Thursday, August 30, 2007

Try It and Find Out

“Try it and find out!” are probably the simplest words ever spoken, yet by far the most influential. Quite often, people ask opinions or suggestions from others who they feel or deem to be more knowledgeable than themselves. And like most often times, a person will respond by either regurgitating what they were told or think to be a correct response based on something they’ve read, have seen or possibly heard. Few are ever capable of recognizing what they’ve actually gained from personal experience because they are anticipating what they were told to expect or they feel they should be giving an “obvious or anticipated” response. And unfortunately, fewer individuals respond with what would be the best response which is “I don’t know”. For those who really “don’t know”, this would be the best possible (and you would think the most obvious) answer they could provide. For others who really “do know”, this too would be the best possible answer they could provide. Allow me to explain.

Too often, as I stated previously, individuals dole out recommendations with little or no working knowledge. More often than not it would be best to provide no comment or suggestion at all, but as I stated, most people need to express their thoughts. For those who truly understand what is of value, the sound advice of “Try it and find out” can be the best counsel one could ever offer. Being unique individuals with distinct needs, one can through trial and error discover what is in fact best for them.

I’ll leave you with this provoking quote from Luc de Clapiers de Vauvenargues: “The things we know best are things we haven’t been taught.” - Fred Fornicola

Tuesday, August 28, 2007

Arthur Jones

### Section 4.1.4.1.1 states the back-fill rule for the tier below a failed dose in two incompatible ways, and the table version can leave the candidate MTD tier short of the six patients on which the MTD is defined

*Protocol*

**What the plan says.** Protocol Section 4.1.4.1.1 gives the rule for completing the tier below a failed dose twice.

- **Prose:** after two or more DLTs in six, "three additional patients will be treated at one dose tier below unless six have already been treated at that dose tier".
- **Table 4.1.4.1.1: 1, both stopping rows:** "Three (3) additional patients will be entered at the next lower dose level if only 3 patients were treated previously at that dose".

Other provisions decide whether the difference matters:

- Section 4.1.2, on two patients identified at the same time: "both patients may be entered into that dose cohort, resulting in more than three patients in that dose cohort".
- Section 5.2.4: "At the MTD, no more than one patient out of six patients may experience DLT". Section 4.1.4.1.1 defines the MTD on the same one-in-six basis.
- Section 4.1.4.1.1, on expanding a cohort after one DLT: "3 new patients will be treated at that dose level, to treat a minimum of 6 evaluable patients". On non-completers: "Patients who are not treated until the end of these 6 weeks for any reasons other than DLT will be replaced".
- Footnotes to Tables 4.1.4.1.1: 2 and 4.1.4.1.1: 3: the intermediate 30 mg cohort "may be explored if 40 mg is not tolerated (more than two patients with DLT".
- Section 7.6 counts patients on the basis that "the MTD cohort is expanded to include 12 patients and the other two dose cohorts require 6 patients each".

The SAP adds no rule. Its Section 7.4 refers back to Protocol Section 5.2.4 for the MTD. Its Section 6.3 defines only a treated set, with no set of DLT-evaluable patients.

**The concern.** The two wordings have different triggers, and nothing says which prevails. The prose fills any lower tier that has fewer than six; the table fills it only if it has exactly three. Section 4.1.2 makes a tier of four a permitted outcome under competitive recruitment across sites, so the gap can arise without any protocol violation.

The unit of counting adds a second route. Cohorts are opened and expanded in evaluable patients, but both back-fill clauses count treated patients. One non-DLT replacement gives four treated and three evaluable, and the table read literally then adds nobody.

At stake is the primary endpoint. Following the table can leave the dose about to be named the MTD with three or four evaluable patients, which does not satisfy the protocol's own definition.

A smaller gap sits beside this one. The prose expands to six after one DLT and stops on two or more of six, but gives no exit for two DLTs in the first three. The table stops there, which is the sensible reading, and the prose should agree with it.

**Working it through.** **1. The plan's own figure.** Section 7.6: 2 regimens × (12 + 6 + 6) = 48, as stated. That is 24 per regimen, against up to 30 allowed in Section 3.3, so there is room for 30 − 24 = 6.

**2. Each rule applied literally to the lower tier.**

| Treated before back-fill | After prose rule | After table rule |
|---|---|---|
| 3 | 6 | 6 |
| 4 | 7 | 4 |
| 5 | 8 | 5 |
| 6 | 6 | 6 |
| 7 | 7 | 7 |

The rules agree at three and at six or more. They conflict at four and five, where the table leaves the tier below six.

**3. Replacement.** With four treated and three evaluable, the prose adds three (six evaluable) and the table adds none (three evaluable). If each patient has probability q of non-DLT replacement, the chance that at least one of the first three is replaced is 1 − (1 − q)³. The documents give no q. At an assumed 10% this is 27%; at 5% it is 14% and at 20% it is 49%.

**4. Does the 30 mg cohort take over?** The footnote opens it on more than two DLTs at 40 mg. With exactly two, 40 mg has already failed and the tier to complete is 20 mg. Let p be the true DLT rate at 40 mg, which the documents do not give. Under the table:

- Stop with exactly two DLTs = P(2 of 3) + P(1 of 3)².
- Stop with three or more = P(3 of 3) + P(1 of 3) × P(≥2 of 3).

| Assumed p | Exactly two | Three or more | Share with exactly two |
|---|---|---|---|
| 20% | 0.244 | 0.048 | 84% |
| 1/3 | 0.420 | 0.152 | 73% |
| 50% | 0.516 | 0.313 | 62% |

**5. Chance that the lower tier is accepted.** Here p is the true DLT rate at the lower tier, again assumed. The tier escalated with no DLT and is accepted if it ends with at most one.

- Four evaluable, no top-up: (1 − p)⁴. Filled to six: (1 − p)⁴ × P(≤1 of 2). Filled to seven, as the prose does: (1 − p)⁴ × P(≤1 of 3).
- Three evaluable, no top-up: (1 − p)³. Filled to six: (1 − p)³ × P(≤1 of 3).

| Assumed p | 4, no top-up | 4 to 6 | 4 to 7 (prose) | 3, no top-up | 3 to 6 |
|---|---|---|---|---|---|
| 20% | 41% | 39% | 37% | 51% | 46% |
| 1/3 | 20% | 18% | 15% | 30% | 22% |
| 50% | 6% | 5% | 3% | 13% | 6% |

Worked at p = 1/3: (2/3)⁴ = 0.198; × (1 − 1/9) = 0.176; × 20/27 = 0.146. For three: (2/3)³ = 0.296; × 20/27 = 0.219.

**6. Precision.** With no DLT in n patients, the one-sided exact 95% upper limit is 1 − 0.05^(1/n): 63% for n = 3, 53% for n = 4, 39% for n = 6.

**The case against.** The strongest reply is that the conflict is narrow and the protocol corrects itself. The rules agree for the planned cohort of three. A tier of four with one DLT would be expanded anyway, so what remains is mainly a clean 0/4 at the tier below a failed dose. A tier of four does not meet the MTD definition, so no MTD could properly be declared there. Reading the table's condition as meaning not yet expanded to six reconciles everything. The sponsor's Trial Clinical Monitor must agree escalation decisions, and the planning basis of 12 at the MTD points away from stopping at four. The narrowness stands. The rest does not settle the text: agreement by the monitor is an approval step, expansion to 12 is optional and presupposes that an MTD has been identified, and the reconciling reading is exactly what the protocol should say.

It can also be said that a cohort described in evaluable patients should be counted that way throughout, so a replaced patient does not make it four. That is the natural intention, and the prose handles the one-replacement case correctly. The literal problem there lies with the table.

Arthur Jones revolutionized strength training and the world of bodybuilding back in the early '70's by challenging mainstream thinking when he brought Nautilus equipment and his principles of hard, brief training to the forefront.

Arthur challenged the industry hard, leaving a wake in his path, and while he was not adorned by many, he was highly respected by those who came in contact with him. His straightforward approach and hard-nosed logic made Arthur Jones a man, who when he spoke, people listened.

I consider myself to be fortunate to have learned of Arthur Jones when I was at the tender age of 16 and have learned a great deal from his writings and applying his philosophy on training. I am also very lucky to have friends who were "there" when Nautilus and high intensity training were pioneering a more safe, efficient and effective means of exercise.

Today, Mr. Jones died at his home in Florida and he leaves a legacy that only those who knew him could truly understand. I offer my condolences to his friends and family and appreciate what he has done for me and the fitness industry. I don't think there will be another like Arthur Jones.

Thursday, August 23, 2007

And The Secret Is......

Hey, everyone wants to know the "secret" to looking and feeling good - and according to the marketing whores who manufacture ridiculous products and commercial gyms and trainers who offer the "latest and greatest" trendy craze, you'd really think there was a secret to becoming stronger and better fit.

So, because I'm such a nice guy, I'll let you in on the industry secret...... and that secret is, there is none!

No magic potion or exilir nor vibrating table, wobbly board or special amount of sets and reps lend themselves to being anything more than a game of Three Card Monty for the fool who is willing to play. Success in your fitness (and let's face it, in anything you do) revolves around using common sense, working hard and being consistent at your endeavor so those of you out there hoping the next Men's Health magazine will give you the next clue to great abs or you ladies are hoping to look like a Hollywood movie star next time you take your "butts and guts" class, understand that this may be just a fun way for you to achieve your fitness - and that's OK, but don't think for one minute that you are embarking on the ride to victory in your pursuit of physical greatness because 999 times out of 1,000 - you're on the wrong road. - Fred Fornicola